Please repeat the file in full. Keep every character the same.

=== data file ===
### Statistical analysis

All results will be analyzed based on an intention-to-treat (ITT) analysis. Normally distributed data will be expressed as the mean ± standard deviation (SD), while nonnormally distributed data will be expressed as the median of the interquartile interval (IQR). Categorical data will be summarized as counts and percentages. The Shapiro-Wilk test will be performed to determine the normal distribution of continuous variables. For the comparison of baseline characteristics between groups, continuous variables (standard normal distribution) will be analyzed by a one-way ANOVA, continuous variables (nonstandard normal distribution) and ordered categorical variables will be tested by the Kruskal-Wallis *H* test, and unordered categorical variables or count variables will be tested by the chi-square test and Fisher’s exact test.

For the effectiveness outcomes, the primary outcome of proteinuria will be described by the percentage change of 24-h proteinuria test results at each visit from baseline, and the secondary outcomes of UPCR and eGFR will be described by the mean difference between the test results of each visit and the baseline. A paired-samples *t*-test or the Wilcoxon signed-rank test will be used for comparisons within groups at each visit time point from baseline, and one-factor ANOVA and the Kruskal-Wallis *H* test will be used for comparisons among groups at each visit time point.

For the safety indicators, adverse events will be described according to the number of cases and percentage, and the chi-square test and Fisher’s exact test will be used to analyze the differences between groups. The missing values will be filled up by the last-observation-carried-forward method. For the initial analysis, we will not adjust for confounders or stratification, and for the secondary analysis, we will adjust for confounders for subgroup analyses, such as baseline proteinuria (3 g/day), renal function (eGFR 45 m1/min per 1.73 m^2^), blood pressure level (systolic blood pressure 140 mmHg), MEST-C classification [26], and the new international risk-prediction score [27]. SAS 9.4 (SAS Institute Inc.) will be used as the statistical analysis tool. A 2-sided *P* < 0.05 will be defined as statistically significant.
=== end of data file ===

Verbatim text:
### Statistical analysis

All results will be analyzed based on an intention-to-treat (ITT) analysis. Normally distributed data will be expressed as the mean ± standard deviation (SD), while nonnormally distributed data will be expressed as the median of the interquartile interval (IQR). Categorical data will be summarized as counts and percentages. The Shapiro-Wilk test will be performed to determine the normal distribution of continuous variables. For the comparison of baseline characteristics between groups, continuous variables (standard normal distribution) will be analyzed by a one-way ANOVA, continuous variables (nonstandard normal distribution) and ordered categorical variables will be tested by the Kruskal-Wallis *H* test, and unordered categorical variables or count variables will be tested by the chi-square test and Fisher’s exact test.

For the effectiveness outcomes, the primary outcome of proteinuria will be described by the percentage change of 24-h proteinuria test results at each visit from baseline, and the secondary outcomes of UPCR and eGFR will be described by the mean difference between the test results of each visit and the baseline. A paired-samples *t*-test or the Wilcoxon signed-rank test will be used for comparisons within groups at each visit time point from baseline, and one-factor ANOVA and the Kruskal-Wallis *H* test will be used for comparisons among groups at each visit time point.

For the safety indicators, adverse events will be described according to the number of cases and percentage, and the chi-square test and Fisher’s exact test will be used to analyze the differences between groups. The missing values will be filled up by the last-observation-carried-forward method. For the initial analysis, we will not adjust for confounders or stratification, and for the secondary analysis, we will adjust for confounders for subgroup analyses, such as baseline proteinuria (3 g/day), renal function (eGFR 45 m1/min per 1.73 m^2^), blood pressure level (systolic blood pressure 140 mmHg), MEST-C classification [26], and the new international risk-prediction score [27]. SAS 9.4 (SAS Institute Inc.) will be used as the statistical analysis tool. A 2-sided *P* < 0.05 will be defined as statistically significant.